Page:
Now for a little self-promotion... This office's Information Resource Center (IRC) finished first in the third annual Government Customer Support Excellence Awards. The IRC captured the "Teamwork Excellence" award, beating out two notable finalists: the National Cancer Institute's Cancer Information Service and the State of Florida's web portal. Overall, 32 federal, state, and local organizations were under consideration. For those of you who do not already know, the IRC is a central entry point for the Department's customers, serving them by telephone at 1-800-USA-LEARN and email at firstname.lastname@example.org. IRC specialists help with inquiries about the administration's education priorities and provide information or referrals on Department programs, funding opportunities, teleconferences and other events, and a wide range of other school-related topics. On average, the center responds to 14,000 telephone calls and 500 email messages per month. For more information, please go to http://www.ed.gov/about/offices/list/oiia/irc.html.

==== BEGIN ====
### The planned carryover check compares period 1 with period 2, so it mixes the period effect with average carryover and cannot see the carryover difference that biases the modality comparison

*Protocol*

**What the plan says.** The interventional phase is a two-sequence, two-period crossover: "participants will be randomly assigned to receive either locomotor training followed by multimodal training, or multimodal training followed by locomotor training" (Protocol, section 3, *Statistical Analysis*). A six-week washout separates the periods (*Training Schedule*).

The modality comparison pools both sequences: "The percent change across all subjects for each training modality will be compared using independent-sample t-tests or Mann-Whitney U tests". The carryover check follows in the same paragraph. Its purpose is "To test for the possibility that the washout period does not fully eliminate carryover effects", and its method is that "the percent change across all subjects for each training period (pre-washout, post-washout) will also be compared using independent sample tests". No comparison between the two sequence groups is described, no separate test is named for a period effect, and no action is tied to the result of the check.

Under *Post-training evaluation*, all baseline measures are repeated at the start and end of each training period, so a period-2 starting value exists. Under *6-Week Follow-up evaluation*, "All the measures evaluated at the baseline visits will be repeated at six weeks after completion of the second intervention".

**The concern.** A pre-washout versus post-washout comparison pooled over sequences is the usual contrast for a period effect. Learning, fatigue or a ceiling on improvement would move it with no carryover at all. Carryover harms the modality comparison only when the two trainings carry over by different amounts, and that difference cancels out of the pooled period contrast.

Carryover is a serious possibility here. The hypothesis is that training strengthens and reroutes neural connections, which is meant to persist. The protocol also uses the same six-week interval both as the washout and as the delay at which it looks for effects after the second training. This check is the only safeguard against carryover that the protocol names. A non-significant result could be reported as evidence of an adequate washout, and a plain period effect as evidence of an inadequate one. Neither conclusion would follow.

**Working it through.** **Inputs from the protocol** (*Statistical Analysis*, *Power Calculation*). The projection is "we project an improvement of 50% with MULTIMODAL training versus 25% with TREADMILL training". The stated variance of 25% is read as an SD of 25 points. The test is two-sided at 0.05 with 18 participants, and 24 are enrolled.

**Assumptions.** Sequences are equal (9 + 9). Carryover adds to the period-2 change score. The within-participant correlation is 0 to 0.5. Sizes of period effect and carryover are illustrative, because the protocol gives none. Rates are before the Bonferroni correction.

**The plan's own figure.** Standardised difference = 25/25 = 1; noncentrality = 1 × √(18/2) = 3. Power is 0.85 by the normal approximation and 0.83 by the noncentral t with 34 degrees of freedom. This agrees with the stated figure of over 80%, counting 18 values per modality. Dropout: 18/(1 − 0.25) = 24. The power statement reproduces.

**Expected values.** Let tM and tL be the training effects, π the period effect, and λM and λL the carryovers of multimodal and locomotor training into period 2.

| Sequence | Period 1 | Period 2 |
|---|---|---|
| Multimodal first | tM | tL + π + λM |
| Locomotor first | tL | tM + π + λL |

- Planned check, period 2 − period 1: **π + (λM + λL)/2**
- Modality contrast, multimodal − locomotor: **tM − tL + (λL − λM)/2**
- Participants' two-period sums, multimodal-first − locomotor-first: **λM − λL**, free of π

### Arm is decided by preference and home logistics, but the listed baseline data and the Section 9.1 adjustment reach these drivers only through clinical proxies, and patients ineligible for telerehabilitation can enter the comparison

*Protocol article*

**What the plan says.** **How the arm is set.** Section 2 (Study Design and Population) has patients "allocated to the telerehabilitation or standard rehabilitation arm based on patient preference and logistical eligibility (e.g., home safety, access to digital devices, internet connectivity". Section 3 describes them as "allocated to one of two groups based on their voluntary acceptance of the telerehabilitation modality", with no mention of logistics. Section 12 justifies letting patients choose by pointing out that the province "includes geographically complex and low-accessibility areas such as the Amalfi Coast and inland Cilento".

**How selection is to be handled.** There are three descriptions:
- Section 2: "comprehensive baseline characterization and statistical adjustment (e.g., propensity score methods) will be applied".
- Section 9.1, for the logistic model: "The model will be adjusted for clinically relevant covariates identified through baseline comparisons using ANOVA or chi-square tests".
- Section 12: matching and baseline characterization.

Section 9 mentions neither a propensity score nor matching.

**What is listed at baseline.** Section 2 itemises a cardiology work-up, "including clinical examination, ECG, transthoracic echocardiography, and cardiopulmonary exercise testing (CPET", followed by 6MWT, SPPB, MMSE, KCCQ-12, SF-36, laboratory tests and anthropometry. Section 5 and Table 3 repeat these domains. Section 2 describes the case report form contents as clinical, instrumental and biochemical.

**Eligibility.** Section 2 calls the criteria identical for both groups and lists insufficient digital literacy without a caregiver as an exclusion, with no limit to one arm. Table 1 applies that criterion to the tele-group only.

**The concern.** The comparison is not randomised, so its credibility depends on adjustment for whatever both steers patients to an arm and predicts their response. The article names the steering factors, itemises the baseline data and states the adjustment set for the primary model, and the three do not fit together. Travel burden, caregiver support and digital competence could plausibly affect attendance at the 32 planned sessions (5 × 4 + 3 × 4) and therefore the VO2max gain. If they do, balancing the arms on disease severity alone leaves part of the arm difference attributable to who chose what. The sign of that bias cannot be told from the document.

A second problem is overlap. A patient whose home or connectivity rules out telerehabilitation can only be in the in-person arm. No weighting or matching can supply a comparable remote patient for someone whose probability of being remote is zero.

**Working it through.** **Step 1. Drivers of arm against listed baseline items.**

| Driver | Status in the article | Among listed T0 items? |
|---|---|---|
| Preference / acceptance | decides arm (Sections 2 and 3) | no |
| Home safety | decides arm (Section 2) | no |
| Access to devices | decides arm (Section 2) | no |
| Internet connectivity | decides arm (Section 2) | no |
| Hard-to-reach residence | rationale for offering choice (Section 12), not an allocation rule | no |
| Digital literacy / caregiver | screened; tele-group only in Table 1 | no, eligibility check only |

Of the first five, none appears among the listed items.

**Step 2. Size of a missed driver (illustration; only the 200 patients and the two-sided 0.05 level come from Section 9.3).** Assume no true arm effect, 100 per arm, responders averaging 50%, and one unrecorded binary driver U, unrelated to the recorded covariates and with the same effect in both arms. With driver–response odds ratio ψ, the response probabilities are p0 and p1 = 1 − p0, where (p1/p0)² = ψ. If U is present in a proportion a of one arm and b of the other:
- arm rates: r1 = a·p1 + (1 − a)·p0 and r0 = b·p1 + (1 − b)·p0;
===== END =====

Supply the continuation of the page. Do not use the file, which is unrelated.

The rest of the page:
Quote to Note
"[M]y experience in the pre-Brown classroom may not be all that different from what a lot of children experience today.... They are constantly given the poorest quality teachers, their schools are unsafe, and achievement levels are low. There has been little they can do about it. Until now. No Child Left Behind will improve the quality of education for all our children and all our schools, no matter where they are. Parents are empowered with information and options.... The system will be forced to improve."
Secretary of Education Rod Paige (5/11/04)
On June 1, from 1:00 to 2:30 p.m. here in Washington, the National Center for Education Statistics (NCES) will hold a briefing on the results from "The Condition of Education 2004." This report contains 38 indicators on trends in elementary, secondary, and postsecondary education, with a special analysis regarding paying for college. To RSVP, please contact Emily Holt at email@example.com by May 26. (On June 1, the report, itself, will be posted by 9:00 a.m. at http://nces.ed.gov/.)
The Department's next "Education News Parents Can Use" broadcast, on keeping kids healthy, physically fit, and learning during the summer months, is planned for June 15. For more information, please go to http://registerevent.ed.gov/downlink/